We saw something new in Big Jim that day.  His actions revealed something about who he really was that hadn’t been clear to us before.  Big Jim showed himself a majestic animal, a champion, a creature to be handled with a bit of awe. 

The miracles of Jesus are a bit like that Sunday afternoon in our back clearing.  Of course they were occasions for relieving human needs: sickness, sorrow, hunger.  And they were signs of Jesus’ deep human compassion for those in distress.  But above all, they were intended to reveal Jesus’ identity, to confirm that He had been given divine power.  When Jesus worked miracles, they identified Him as the long-promised Messiah, the One sent by God to bring His plan of salvation to completion.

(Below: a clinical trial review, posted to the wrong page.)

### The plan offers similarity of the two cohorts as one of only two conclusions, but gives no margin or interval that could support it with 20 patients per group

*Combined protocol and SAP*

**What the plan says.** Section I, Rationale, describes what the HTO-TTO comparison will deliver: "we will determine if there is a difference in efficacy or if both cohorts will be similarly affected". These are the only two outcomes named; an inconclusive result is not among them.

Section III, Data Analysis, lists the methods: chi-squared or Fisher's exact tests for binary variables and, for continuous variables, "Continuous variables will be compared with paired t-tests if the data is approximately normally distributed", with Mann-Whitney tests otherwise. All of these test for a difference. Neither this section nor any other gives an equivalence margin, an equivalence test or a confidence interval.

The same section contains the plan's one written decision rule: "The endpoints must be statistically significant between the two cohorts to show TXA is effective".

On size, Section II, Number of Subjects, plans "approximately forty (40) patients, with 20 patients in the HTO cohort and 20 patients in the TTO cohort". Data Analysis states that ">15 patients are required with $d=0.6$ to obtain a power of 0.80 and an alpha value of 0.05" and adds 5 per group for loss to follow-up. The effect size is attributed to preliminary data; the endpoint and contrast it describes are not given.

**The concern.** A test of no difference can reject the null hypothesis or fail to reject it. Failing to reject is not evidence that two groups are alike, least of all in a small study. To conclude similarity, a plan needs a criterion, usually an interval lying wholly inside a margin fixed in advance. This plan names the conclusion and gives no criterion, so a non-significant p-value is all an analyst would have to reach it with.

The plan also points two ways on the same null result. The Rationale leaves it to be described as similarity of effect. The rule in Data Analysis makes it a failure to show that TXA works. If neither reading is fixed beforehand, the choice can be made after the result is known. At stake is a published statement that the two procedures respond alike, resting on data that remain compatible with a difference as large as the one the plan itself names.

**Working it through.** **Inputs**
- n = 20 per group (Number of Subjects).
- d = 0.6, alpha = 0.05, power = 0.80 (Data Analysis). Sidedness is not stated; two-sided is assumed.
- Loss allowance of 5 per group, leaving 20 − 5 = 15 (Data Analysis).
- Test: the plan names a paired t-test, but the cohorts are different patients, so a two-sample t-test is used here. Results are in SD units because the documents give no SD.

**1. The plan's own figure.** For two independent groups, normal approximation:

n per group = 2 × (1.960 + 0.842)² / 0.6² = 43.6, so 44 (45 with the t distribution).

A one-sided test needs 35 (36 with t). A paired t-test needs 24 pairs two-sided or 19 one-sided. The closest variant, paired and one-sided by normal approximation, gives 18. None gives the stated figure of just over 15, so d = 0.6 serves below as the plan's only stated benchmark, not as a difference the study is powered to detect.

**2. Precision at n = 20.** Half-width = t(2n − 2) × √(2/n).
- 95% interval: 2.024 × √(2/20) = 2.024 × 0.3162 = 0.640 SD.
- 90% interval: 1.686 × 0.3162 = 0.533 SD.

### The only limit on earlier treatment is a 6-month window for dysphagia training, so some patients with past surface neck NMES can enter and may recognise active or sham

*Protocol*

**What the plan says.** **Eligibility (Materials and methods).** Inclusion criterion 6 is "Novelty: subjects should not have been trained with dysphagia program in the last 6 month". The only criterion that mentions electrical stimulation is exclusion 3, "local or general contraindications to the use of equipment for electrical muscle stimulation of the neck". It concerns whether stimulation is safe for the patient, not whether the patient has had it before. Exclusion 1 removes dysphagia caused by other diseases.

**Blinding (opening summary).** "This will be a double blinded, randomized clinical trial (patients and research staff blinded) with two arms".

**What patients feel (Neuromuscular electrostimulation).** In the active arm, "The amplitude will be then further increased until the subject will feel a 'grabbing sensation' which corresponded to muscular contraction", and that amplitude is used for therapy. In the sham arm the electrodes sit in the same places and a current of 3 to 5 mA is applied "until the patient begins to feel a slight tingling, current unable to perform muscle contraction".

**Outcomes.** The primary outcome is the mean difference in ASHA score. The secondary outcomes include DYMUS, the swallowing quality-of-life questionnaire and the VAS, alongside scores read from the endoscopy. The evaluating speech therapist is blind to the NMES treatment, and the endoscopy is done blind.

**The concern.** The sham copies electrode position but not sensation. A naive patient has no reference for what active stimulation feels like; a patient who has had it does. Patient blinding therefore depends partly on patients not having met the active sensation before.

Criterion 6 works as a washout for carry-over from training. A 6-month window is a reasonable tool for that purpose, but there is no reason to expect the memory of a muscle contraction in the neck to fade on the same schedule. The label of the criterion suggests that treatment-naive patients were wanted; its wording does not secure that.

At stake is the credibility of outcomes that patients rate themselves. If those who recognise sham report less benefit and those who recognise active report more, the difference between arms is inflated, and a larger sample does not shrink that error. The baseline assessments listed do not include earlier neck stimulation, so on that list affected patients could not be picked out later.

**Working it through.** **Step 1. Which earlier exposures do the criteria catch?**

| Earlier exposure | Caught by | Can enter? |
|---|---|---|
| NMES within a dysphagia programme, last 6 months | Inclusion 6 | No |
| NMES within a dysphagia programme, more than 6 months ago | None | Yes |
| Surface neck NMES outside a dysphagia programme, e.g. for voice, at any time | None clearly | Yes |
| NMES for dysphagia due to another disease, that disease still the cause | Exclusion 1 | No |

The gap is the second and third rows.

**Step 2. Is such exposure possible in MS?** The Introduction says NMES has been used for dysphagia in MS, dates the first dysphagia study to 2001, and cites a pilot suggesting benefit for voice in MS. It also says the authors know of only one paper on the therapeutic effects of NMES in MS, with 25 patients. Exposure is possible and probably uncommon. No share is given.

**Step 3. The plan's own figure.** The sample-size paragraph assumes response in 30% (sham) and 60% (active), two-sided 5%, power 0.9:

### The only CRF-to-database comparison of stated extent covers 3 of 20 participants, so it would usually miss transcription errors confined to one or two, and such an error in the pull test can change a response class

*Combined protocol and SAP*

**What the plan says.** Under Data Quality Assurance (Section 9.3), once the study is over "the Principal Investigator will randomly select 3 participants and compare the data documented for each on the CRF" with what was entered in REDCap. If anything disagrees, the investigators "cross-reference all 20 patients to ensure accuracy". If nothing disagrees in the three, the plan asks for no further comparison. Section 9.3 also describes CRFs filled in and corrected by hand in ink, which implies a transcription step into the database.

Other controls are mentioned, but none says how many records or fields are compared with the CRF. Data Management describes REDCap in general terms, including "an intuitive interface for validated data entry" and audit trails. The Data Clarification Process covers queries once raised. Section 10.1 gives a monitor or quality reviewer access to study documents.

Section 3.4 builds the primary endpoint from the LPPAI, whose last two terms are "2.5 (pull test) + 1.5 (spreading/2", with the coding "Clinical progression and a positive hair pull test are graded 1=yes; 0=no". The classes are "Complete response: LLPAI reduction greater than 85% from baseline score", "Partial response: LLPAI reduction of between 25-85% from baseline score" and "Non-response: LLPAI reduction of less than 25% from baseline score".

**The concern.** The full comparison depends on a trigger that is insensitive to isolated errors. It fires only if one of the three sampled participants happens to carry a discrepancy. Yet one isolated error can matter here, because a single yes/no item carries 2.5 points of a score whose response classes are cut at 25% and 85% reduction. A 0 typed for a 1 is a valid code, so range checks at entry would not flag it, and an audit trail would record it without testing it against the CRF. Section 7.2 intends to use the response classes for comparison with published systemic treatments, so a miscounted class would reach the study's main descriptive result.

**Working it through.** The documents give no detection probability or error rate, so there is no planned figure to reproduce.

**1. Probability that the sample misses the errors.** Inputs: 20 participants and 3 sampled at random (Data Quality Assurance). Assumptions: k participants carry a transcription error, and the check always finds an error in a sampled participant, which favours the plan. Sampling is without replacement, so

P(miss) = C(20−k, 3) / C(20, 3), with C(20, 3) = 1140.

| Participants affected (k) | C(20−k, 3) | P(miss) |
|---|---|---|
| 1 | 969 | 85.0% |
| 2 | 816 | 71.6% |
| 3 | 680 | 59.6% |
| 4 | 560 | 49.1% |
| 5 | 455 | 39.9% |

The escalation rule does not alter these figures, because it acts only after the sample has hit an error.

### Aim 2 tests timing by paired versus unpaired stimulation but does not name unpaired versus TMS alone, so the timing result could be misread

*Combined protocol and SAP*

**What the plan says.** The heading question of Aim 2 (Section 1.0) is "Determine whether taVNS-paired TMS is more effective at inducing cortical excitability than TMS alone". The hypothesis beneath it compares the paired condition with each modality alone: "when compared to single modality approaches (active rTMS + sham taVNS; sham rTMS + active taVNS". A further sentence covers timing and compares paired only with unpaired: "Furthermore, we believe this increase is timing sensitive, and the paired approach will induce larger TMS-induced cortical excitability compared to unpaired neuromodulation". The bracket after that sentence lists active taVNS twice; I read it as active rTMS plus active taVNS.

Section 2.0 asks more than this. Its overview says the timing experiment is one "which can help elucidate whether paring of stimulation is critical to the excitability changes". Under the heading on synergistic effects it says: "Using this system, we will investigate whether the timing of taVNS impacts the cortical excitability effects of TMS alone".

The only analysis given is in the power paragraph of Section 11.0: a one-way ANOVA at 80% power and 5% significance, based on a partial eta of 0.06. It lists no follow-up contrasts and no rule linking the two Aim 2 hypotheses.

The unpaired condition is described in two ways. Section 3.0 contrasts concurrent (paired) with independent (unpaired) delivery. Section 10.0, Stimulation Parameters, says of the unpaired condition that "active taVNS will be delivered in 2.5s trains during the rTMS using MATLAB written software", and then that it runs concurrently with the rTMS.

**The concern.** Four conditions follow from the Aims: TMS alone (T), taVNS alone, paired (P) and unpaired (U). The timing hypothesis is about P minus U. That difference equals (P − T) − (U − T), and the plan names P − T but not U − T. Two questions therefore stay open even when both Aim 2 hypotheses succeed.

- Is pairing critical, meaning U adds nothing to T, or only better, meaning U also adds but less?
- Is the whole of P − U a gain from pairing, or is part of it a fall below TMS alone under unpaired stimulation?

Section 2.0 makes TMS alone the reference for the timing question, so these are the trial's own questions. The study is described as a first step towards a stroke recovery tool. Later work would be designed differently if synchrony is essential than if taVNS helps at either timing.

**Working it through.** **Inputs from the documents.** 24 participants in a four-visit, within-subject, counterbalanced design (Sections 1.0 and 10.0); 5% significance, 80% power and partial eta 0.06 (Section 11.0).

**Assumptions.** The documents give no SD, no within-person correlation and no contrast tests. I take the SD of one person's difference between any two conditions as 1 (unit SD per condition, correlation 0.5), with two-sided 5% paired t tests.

And the miracle recounted in today’s Gospel, the feeding of the five thousand, is in some ways the most significant of them all.  It is the only miracle described in all four of the Gospels, and in each Gospel it plays a central role in the unfolding story of Jesus’ life and mission.  It was important because feeding hungry people always had a central role in God’s faithful care of His own.  Our Vacation Bible School this week focused on God’s power, and we began last Monday with stories and songs that promised that God has the power to provide.  That was a great way to start the week, because it is such an important theme in the Scripture.  We might think of Psalm 145, which reads, in the majestic translation of the old Prayer Book,